The foundations of the World Wide Web, a technology allowing users to navigate from one set of information to another, emerged thirty years ago at CERN1. In France, Wojciech Wojcik and Daniel Charnay, two CNRS engineers working at the CNRS’ IN2P3 Computing Centre in Lyon, built the first server, and hence the first web page. On 12 March, journalists are invited to meet these pioneers of the Web at the IN2P3 Computing Centre, where an anniversary event organised by CERN will be broadcast (in English).
The Internet was invented in the 1960s in the laboratories of the American army, but popularised by the creation of the World Wide Web by particle physicists. In March 1989 in Geneva, Tim Berners-Lee, a British computer scientist at CERN, laid the foundation for the Web, a concept his superior called “vague, but promising”. His goal? To offer physicists working at universities and research institutes around the world a way to share a single piece of information easily. Before this, it was possible to send files and correspond by email, but impossible to store a universally accessible, single reference copy.
The World Wide Web was officially born in 1991 when the first site became accessible outside CERN. A long-standing partner of CERN, the CNRS and engineers from the IN2P3 Computing Centre (CC-IN2P3, CNRS)2 already worked with Tim Berners-Lee and his team on a regular basis on the subject of processing data in major particle physics experiments.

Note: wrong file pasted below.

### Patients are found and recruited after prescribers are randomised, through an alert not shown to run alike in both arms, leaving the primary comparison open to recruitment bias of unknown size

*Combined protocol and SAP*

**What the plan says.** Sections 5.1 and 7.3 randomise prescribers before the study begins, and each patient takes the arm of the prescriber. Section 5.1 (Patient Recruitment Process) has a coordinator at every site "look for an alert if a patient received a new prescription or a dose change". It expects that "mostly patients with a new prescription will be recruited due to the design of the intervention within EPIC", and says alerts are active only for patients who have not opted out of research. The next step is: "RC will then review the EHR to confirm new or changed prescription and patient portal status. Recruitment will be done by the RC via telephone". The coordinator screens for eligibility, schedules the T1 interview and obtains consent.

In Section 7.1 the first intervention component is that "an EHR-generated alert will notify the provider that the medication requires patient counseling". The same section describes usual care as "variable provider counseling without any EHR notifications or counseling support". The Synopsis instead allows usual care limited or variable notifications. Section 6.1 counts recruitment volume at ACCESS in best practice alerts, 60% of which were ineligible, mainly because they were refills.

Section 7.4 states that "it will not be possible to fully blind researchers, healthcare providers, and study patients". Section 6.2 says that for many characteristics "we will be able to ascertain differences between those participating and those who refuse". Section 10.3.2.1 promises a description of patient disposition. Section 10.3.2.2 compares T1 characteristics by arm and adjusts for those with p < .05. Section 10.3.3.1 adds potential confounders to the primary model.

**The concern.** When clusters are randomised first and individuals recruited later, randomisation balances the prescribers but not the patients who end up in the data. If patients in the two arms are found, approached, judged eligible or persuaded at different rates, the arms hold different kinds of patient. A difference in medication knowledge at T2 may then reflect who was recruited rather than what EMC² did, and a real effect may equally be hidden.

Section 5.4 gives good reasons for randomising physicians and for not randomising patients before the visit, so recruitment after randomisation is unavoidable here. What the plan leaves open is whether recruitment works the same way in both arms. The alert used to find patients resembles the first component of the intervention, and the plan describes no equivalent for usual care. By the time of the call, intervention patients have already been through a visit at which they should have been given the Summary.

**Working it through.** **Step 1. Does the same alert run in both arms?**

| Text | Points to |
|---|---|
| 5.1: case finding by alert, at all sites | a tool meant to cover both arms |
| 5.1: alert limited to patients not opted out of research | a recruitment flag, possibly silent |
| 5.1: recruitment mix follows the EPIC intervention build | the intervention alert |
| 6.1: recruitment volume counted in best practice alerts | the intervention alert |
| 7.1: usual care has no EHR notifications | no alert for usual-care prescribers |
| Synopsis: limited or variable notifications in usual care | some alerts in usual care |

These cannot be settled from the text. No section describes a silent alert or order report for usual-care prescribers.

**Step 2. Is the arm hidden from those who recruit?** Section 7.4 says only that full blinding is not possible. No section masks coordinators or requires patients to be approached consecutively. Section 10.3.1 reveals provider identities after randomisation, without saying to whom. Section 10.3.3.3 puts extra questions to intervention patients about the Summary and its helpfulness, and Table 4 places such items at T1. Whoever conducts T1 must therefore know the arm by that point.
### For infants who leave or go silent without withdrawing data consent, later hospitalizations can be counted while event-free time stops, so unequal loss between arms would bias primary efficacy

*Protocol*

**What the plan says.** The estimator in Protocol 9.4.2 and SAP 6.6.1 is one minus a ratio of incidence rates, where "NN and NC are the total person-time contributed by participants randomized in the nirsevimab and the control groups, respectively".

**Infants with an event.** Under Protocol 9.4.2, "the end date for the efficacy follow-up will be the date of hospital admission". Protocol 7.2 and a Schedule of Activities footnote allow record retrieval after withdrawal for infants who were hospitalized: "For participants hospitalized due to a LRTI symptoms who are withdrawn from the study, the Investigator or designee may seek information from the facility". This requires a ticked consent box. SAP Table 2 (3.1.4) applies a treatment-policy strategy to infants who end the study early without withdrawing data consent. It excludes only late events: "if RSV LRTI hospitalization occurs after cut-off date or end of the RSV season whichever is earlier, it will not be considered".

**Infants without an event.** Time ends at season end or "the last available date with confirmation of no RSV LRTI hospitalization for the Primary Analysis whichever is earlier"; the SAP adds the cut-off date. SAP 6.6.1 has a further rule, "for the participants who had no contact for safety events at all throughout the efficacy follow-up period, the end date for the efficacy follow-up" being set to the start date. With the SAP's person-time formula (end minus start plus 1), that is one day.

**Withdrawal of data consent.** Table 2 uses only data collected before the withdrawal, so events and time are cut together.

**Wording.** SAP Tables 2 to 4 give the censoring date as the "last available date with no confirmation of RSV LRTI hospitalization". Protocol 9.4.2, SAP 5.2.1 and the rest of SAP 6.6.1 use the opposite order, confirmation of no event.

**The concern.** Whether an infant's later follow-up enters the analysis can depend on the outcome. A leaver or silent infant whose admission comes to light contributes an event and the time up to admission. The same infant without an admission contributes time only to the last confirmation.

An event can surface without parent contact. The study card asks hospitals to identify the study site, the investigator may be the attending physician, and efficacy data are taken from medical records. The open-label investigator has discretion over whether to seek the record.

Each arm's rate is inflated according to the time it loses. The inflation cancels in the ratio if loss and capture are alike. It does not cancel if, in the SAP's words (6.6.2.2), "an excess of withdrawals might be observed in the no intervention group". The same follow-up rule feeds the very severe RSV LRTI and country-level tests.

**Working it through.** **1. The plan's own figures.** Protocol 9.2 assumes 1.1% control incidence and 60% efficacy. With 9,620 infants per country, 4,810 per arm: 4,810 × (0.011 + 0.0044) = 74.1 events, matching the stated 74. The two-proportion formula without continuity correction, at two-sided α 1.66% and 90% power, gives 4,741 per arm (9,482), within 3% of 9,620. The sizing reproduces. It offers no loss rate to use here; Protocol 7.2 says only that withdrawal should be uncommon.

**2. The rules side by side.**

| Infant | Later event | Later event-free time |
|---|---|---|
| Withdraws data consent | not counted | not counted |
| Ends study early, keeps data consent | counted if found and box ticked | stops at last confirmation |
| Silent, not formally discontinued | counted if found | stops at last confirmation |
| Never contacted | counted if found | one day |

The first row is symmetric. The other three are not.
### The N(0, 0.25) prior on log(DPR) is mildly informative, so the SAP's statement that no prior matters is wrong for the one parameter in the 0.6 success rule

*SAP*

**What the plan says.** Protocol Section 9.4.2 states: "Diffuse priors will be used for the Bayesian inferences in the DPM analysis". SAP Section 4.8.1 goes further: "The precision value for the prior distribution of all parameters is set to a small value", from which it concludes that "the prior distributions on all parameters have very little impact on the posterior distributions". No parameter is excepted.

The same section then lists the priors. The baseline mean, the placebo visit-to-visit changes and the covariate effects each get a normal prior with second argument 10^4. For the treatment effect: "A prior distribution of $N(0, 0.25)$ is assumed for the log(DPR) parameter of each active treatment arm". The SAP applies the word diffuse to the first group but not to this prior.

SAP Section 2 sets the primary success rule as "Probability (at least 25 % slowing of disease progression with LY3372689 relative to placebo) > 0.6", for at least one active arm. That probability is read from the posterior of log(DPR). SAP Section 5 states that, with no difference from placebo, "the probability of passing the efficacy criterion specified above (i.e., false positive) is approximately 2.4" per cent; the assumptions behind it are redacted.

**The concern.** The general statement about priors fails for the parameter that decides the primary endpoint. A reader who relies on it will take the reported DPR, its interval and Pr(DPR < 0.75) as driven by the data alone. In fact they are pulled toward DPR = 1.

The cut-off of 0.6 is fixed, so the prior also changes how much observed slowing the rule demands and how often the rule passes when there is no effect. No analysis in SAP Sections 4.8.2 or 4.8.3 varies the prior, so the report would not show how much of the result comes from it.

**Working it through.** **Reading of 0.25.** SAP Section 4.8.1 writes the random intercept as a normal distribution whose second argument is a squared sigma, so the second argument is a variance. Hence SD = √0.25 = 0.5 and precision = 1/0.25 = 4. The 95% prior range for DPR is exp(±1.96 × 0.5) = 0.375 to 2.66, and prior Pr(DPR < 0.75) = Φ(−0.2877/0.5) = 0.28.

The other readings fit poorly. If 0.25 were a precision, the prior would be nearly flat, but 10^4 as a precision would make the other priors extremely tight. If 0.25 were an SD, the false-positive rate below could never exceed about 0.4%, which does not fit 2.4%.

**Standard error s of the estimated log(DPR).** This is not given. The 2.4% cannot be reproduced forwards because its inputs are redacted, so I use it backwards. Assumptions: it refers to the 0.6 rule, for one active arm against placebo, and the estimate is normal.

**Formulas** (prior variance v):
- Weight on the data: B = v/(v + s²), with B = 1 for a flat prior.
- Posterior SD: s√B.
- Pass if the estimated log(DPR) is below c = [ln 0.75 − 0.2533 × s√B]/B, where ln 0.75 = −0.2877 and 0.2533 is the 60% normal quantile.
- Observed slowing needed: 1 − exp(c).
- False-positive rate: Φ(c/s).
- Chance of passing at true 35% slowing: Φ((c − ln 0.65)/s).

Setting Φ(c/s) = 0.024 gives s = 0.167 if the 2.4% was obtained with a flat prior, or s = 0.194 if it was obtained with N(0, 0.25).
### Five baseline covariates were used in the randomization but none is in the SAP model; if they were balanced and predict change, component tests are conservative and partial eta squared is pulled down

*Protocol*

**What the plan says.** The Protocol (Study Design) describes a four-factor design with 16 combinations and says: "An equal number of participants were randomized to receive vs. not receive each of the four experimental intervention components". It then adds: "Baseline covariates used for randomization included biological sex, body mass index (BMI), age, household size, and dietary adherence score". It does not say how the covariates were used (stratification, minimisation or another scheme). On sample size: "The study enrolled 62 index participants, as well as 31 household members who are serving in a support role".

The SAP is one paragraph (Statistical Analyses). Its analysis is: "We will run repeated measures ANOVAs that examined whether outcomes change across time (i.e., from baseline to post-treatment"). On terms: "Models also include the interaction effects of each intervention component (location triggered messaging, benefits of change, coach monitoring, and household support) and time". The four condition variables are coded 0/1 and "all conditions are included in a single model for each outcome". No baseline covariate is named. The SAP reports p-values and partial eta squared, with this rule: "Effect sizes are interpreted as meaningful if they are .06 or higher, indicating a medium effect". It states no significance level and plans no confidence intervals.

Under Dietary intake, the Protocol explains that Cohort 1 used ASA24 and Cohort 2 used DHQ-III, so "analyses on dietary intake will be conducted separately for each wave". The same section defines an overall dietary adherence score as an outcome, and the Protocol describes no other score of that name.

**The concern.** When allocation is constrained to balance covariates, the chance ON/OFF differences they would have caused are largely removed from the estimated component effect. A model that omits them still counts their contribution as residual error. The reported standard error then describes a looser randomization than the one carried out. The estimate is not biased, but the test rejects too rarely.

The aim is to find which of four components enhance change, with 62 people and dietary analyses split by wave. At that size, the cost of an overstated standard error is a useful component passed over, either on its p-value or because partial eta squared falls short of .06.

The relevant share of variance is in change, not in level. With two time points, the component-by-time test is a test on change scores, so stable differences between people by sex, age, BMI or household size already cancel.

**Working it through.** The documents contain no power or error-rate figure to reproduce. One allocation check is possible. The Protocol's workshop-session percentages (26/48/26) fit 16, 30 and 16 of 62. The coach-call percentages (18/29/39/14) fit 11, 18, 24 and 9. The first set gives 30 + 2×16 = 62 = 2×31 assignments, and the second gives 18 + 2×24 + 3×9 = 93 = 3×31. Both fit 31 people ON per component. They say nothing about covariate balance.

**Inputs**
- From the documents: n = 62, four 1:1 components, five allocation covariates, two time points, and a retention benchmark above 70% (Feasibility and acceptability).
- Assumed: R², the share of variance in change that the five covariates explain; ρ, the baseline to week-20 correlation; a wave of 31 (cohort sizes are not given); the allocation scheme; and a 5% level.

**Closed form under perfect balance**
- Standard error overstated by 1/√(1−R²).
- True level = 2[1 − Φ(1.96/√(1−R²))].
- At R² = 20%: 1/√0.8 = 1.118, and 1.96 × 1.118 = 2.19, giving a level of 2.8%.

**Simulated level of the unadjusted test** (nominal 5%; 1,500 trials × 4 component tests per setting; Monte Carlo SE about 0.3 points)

In September 1992, Tim Berners-Lee presented his invention for the first time at a joint scientific conference organised by CERN and the CNRS in Annecy, France. After this conference, Wojciech Wojcik, a developer and user support engineer, returned to IN2P3 with this technology in tow and installed the info.in2p3.fr server (based on CERN’s model, info.cern.ch) on a NeXTcube station3, the same computer used by Berners-Lee. The first French web server was born.
Later, with network engineer Daniel Charnay, Wojcik created the first web page of the first French web site, the fifth of its kind in the world. It included a brief description of the IN2P3 Computing Centre, a picture of the building, and links to the few other web sites in existence at the time4.
Designed as a completely open-access tool perfectly suited to the needs of physicists, the World Wide Web widely contributed to bringing the Internet to the general public and its well-known, spectacular success.
2 Located in Lyon, France at the LyonTech-la Doua Campus, the IN2P3 Computing Centre is a CNRS facility specialised in processing computer data generated by major experiments in the field of physics.
3 This computer is currently on display at the IN2P3 computer museum.
4 The sites of CERN, DESY and SLAC, other particle physics research centres.